Creating 3D objects using WebGL

 

Let's take our square into three dimensions by adding five more faces to create a cube. To do this efficiently, we're going to switch from drawing using the vertices directly by calling the gl.drawArray() method to using the vertex array as a table, and referencing individual vertices in that table to define the positions of each face's vertices, by calling gl.drawElements().

Consider: each face requires four vertices to define it, but each vertex is shared by three faces. We can pass a lot less data around by building a list of all 24 vertices, then referring to each vertex by its index into that list instead of passing entire sets of coordinates around. If you wonder why we need 24 vertices, and not just 8, it is because each corner belongs to three faces of different colours, and a single vertex needs to have a single specific color - therefore we will create 3 copies of each vertex in three different colors, one for each face.

Define the positions of the cube's vertices

First, let's build the cube's vertex position buffer by updating the code in initBuffers(). This is pretty much the same as it was for the square, but rather longer since there are 24 vertices (4 per side):

  var vertices = [
    // Front face
    -1.0, -1.0,  1.0,
     1.0, -1.0,  1.0,
     1.0,  1.0,  1.0,
    -1.0,  1.0,  1.0,
    
    // Back face
    -1.0, -1.0, -1.0,
    -1.0,  1.0, -1.0,
     1.0,  1.0, -1.0,
     1.0, -1.0, -1.0,
    
    // Top face
    -1.0,  1.0, -1.0,
    -1.0,  1.0,  1.0,
     1.0,  1.0,  1.0,
     1.0,  1.0, -1.0,
    
    // Bottom face
    -1.0, -1.0, -1.0,
     1.0, -1.0, -1.0,
     1.0, -1.0,  1.0,
    -1.0, -1.0,  1.0,
    
    // Right face
     1.0, -1.0, -1.0,
     1.0,  1.0, -1.0,
     1.0,  1.0,  1.0,
     1.0, -1.0,  1.0,
    
    // Left face
    -1.0, -1.0, -1.0,
    -1.0, -1.0,  1.0,
    -1.0,  1.0,  1.0,
    -1.0,  1.0, -1.0
  ];

Define the vertices' colors

We also need to build an array of colors for each of the 24 vertices. This code starts by defining a color for each face, then uses a loop to assemble an array of all the colors for each of the vertices.

  var colors = [
    [1.0,  1.0,  1.0,  1.0],    // Front face: white
    [1.0,  0.0,  0.0,  1.0],    // Back face: red
    [0.0,  1.0,  0.0,  1.0],    // Top face: green
    [0.0,  0.0,  1.0,  1.0],    // Bottom face: blue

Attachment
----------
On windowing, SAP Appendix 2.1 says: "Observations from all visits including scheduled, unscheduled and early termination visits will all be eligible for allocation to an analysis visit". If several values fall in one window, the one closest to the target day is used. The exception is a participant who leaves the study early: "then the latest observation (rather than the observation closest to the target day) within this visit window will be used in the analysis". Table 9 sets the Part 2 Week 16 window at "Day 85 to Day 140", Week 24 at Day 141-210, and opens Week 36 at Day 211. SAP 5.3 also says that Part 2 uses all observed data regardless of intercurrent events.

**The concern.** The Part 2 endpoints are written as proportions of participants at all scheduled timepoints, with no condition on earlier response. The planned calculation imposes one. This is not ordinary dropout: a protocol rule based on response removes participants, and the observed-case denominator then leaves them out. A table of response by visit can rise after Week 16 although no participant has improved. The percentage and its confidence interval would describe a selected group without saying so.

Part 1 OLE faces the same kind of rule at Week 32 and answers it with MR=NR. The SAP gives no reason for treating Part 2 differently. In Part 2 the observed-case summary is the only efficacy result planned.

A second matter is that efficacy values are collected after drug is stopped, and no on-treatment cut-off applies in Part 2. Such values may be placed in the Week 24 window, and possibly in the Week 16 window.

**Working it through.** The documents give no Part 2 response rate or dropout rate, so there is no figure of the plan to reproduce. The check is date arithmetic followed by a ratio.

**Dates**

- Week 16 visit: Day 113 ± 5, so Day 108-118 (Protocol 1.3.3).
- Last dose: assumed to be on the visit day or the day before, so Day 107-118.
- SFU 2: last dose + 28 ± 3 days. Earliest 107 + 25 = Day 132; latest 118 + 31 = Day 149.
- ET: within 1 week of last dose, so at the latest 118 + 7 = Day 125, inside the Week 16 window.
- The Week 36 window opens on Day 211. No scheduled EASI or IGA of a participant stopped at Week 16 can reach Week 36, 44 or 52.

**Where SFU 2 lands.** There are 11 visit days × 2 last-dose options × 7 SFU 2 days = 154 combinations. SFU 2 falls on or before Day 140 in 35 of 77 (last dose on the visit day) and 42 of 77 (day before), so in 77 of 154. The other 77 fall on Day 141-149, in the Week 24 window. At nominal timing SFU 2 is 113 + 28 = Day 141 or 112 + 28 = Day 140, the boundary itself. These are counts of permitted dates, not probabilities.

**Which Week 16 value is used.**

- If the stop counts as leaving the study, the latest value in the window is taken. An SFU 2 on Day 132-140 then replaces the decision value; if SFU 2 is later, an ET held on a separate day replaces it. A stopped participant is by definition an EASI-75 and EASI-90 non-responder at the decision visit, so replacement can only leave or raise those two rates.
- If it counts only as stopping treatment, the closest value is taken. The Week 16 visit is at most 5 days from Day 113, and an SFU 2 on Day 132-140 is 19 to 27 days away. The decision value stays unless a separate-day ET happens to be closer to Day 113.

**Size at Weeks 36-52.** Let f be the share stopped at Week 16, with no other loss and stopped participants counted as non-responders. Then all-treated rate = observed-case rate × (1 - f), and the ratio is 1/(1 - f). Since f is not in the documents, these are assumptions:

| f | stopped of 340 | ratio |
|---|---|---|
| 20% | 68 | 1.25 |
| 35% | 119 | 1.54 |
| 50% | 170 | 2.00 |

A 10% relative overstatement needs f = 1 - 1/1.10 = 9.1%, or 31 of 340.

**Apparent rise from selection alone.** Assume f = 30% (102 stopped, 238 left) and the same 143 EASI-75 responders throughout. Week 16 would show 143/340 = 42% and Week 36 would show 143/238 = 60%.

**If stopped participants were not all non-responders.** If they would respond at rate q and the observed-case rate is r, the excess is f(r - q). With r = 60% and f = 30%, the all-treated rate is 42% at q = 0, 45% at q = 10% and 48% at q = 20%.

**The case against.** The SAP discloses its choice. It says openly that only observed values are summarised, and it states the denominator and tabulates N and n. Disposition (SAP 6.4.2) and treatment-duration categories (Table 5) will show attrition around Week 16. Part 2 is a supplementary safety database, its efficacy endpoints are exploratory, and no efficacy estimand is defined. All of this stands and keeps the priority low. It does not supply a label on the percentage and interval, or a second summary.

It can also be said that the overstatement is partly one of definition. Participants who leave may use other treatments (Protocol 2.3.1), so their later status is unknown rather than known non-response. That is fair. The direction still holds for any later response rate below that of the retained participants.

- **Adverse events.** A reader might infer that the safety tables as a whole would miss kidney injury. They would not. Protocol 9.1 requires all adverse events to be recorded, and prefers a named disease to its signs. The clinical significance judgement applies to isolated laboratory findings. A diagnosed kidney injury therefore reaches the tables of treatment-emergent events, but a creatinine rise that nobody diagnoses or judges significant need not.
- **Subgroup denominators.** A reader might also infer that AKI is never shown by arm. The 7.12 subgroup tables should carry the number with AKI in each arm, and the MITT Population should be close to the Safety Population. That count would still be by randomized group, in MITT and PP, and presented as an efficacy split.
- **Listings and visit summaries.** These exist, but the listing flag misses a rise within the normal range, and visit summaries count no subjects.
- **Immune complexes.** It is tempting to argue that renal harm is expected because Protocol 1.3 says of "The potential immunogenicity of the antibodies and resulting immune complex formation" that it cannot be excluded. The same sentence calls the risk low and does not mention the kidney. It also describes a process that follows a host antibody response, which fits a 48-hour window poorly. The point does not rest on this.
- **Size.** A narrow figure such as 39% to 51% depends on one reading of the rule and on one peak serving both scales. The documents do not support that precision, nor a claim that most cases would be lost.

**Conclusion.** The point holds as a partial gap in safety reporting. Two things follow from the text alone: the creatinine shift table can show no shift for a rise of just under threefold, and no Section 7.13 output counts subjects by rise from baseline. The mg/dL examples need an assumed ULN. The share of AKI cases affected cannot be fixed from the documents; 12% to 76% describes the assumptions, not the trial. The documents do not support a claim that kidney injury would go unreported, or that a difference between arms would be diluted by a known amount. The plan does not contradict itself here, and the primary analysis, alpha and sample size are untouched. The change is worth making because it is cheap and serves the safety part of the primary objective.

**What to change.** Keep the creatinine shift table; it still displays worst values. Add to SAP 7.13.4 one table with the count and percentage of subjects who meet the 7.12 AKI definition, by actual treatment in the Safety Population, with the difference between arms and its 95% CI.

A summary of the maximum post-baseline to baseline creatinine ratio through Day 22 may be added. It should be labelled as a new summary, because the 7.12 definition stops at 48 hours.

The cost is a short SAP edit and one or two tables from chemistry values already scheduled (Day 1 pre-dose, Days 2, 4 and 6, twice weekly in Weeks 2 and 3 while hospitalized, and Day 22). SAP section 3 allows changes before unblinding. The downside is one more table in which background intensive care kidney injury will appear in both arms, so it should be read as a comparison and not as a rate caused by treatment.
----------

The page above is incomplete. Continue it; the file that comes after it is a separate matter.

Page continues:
[1.0,  1.0,  0.0,  1.0],    // Right face: yellow
    [1.0,  0.0,  1.0,  1.0]     // Left face: purple
  ];
  
  var generatedColors = [];
  
  for (j=0; j<6; j++) {
    var c = colors[j];
    
    for (var i=0; i<4; i++) {
      generatedColors = generatedColors.concat(c);
    }
  }
  
  cubeVerticesColorBuffer = gl.createBuffer();
  gl.bindBuffer(gl.ARRAY_BUFFER, cubeVerticesColorBuffer);
  gl.bufferData(gl.ARRAY_BUFFER, new Float32Array(generatedColors), gl.STATIC_DRAW);

Define the element array

Once the vertex arrays are generated, we need to build the element array.

  cubeVerticesIndexBuffer = gl.createBuffer();
  gl.bindBuffer(gl.ELEMENT_ARRAY_BUFFER, cubeVerticesIndexBuffer);
  
  // This array defines each face as two triangles, using the
  // indices into the vertex array to specify each triangle's
  // position.
  
  var cubeVertexIndices = [
    0,  1,  2,      0,  2,  3,    // front
    4,  5,  6,      4,  6,  7,    // back
    8,  9,  10,     8,  10, 11,   // top
    12, 13, 14,     12, 14, 15,   // bottom
    16, 17, 18,     16, 18, 19,   // right
    20, 21, 22,     20, 22, 23    // left
  ]
  
  // Now send the element array to GL
  
  gl.bufferData(gl.ELEMENT_ARRAY_BUFFER,
      new Uint16Array(cubeVertexIndices), gl.STATIC_DRAW);

The cubeVertexIndices array defines each face as a pair of triangles, specifying each triangle's vertices as an index into the cube's vertex array. Thus the cube is described as a collection of 12 triangles.

Drawing the cube

Next we need to add code to our drawScene() function to draw using the cube's index buffer, adding new bindBuffer() and drawElements() calls:

  gl.bindBuffer(gl.ELEMENT_ARRAY_BUFFER, cubeVerticesIndexBuffer);
  setMatrixUniforms();
  gl.drawElements(gl.TRIANGLES, 36, gl.UNSIGNED_SHORT, 0);

Since each face of our cube is comprised of two triangles, there are 6 vertices per side, or 36 total vertices in the cube, even though many of them are duplicates. However, since our index array is comprised of simple integers, this isn't an inordinate amount of data to pass for each frame of animation.

At this point, we now have an animated cube bouncing around and rotating, its six faces rather vividly colored. If your browser supports WebGL, take a look at the demo in action.

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Contributors to this page: Sheppy, AllenZ, fscholz, yyss, Jeremie, qbolec
Last updated by: Jeremie,